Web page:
In theory, the GOP’s consolidated power could give it the chance to push through cuts to Social Security, health care, and welfare benefits—which, in turn, could cause a contraction in fiscal spending, says Morgan Stanley’s Zezas. While he’s skeptical that there’s political appetite for such cuts to the social safety net, he notes that could change if an unexpected recession revives Republican enthusiasm for “fiscal responsibility,” as it did in 2010 and 2011.
While a Republican victory would likely reduce uncertainty in the markets, one glaring exception is Trump’s trade war policies—and the increasing worry that these could hurt long-term growth prospects even as inflation keeps rising, says SocGen.
What it means for markets: Since a GOP sweep is one of the less likely electoral outcomes, markets would be likely to react fairly dramatically. In the coming days and even weeks, such an outcome could spark a renewed embrace of risk, which (until recently) has prevailed since Trump’s surprise victory in November 2016.
The boost to US markets could hurt those abroad. Increased speculation about further fiscal stimulus and the prospect of more tariffs could be bullish for stocks and “would increase the risk that US credit diverges from European credit and emerging markets,” says SocGen. However, US equity markets might also not budge much, says Morgan Stanley’s Zezas, since hopes for more tax cuts aren’t enough to counterbalance the slowdown in corporate earnings growth and worries that a bigger deficit would prompt more aggressive Fed tightening. Expectations of more tax-slashing could also push up Treasury yields.
Looking abroad, a stronger dollar and the increased risk of Trump trade wars leaves Asian currencies vulnerable, says Zezas—notably the Korean won, the Singapore dollar, and the new Taiwan dollar, though the currencies of the Philippines, India, and Indonesia are also at risk.
However, some of these effects may subside if Republicans hold off on another round of fiscal stimulus. On top of that, the decreased risk of political uncertainty should clear the way for the Fed to tighten more, dousing any relief rally in US stocks. “Resulting tightening would increase ‘end-of-cycle’ concerns, undermining risk assets,” says Morgan Stanley, while also cautioning that a “key risk is if earnings growth remains strong, sustaining the rally for longer.”
Polls and forecasters give this scenario only a 10% or so chance of coming to pass. Even if it did, Trump’s tax cuts would probably be safe; given the president’s veto power, it’s unlikely that a Democrat-controlled Congress would succeed in rolling back tax reform, says SocGen.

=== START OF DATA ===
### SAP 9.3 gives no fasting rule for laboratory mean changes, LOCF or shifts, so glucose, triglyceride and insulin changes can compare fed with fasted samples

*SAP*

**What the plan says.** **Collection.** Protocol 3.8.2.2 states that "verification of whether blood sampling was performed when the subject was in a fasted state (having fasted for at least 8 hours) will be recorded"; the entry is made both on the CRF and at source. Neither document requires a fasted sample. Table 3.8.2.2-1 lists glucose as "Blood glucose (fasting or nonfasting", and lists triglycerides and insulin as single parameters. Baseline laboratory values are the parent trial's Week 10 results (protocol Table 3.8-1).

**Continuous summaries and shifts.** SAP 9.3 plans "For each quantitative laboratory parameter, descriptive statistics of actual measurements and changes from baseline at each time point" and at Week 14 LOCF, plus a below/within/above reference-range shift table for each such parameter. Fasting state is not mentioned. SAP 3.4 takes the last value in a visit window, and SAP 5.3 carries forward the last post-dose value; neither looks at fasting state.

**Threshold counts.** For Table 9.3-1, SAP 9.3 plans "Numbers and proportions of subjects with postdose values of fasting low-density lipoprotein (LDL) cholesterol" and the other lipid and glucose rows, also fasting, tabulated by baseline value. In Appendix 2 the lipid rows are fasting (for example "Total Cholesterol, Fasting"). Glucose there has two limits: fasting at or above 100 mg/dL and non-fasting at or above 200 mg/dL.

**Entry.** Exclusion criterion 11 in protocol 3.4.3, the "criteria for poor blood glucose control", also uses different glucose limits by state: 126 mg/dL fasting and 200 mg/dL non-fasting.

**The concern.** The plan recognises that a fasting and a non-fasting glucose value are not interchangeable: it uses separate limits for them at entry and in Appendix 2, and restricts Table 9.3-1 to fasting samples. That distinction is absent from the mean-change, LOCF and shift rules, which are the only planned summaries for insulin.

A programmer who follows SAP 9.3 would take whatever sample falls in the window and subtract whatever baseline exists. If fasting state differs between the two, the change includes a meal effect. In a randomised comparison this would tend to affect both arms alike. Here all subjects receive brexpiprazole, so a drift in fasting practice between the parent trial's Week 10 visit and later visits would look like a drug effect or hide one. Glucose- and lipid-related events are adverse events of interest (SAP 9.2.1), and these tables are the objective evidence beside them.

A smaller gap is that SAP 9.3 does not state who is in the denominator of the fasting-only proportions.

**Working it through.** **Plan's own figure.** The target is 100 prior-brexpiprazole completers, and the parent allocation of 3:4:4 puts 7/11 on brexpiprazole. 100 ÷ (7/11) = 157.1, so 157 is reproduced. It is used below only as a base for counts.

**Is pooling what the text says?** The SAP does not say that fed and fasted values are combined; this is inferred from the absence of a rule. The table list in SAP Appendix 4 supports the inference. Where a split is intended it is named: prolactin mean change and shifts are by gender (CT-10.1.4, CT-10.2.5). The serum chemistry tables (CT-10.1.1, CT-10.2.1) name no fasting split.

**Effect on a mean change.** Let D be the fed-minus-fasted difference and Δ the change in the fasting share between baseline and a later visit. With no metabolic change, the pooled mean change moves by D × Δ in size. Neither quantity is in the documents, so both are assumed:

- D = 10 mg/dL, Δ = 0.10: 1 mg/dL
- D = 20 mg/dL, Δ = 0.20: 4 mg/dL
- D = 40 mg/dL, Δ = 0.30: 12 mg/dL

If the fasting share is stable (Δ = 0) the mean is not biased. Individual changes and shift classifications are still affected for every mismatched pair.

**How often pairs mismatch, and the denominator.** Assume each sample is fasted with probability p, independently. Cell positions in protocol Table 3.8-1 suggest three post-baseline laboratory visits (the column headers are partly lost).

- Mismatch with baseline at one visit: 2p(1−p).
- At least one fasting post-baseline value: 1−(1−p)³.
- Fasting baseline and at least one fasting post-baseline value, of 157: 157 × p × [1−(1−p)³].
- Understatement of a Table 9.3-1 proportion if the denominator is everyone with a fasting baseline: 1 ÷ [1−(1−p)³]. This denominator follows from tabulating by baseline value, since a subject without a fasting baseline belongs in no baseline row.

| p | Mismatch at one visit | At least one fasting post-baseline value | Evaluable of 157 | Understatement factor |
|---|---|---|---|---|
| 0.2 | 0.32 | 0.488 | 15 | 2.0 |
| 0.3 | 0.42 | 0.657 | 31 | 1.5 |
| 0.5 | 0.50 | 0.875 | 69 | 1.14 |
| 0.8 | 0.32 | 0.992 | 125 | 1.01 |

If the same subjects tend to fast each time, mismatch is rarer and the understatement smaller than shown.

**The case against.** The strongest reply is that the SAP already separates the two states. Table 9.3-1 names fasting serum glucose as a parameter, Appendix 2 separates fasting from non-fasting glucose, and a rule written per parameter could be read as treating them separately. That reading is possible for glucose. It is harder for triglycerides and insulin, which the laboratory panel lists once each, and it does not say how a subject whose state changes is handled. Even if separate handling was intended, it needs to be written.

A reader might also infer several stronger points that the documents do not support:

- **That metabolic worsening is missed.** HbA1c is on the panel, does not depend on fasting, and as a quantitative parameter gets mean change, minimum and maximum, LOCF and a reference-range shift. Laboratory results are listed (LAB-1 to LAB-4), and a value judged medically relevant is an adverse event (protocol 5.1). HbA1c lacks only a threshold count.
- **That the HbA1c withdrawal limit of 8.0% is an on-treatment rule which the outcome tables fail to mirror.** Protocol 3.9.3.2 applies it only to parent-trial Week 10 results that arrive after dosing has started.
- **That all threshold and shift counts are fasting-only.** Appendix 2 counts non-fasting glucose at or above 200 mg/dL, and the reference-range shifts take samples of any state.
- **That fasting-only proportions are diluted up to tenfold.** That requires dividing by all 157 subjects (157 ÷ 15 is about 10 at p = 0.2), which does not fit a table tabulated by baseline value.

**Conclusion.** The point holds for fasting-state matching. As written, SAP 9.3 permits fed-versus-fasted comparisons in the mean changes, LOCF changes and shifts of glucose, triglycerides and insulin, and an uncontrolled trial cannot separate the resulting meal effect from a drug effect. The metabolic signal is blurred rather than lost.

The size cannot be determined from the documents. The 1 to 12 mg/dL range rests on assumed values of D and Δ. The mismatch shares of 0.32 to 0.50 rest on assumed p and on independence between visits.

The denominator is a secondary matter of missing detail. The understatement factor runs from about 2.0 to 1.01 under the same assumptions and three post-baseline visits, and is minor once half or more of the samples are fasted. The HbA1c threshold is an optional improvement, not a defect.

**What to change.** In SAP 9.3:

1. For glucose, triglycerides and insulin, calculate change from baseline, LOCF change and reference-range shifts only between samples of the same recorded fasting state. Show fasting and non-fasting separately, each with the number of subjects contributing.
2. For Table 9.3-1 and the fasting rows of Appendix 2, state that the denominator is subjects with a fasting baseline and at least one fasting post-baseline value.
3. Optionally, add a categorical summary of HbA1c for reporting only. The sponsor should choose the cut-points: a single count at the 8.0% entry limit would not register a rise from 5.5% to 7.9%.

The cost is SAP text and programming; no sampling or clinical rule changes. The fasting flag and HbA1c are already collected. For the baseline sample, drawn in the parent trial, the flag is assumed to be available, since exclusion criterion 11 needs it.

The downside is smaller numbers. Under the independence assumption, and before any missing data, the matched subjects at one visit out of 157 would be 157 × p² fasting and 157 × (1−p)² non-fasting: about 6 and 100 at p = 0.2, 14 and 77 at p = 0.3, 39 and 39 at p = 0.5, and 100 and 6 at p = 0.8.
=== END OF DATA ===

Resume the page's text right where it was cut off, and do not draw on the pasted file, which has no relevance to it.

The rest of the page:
At the same time, Dems and Trump should be able to reach an agreement on raising spending caps that go into effect in October 2019. There’s also a much greater chance of passing a big infrastructure spending bill—though, as Pantheon’s Shepherdson previously noted, that likelihood might be smaller than expected.
In these hyper-partisan times, a Democratic Congress and a surly Republican president are a sure recipe for gridlock and political arm-twisting, such as the aforementioned risk of Trump shutting down the government. Plus, Democratic control of Congress would likely aggravate uncertainty about how Trump wields executive power and how impeachment proceedings might play out.
What it means for markets: ”This scenario would be the most negative for the equity market,” say analysts from Societe Generale, as the increased risks of impeachment and government shutdown whip up volatility. In particular, the risk of government shutdown would punish sectors for which the US government is a major customer—certain US software firms, for example. Investors ditching risky assets would favor US government debt. The dollar would also be likely to weaken faster than expected. The greater chance of infrastructure investment could benefit US construction and building materials sectors, says SocGen—as well as US investment-grade bonds, relative to those in Europe.
Markets would likely go completely haywire if this happened. But no one thinks it will.
Of course, the results of today’s vote will shape the stakes in the next presidential election, in 2020. One of the bigger impacts may be what it reveals about how much clout moderate Republican and independent voters have, in contrast to Trump’s base
Given how Trump has defied his party’s core principles on everything from trade and immigration to fiscal policy, the more resounding economic consequences of today’s vote will be felt in years to come. “If Democrats win the popular vote tomorrow by eight or so points, as per the polls,” says Shepherdson, “a large number of Republicans will be reckoning that their best hope of winning re-election in 2020 is to put serious distance between themselves and the toxic president.”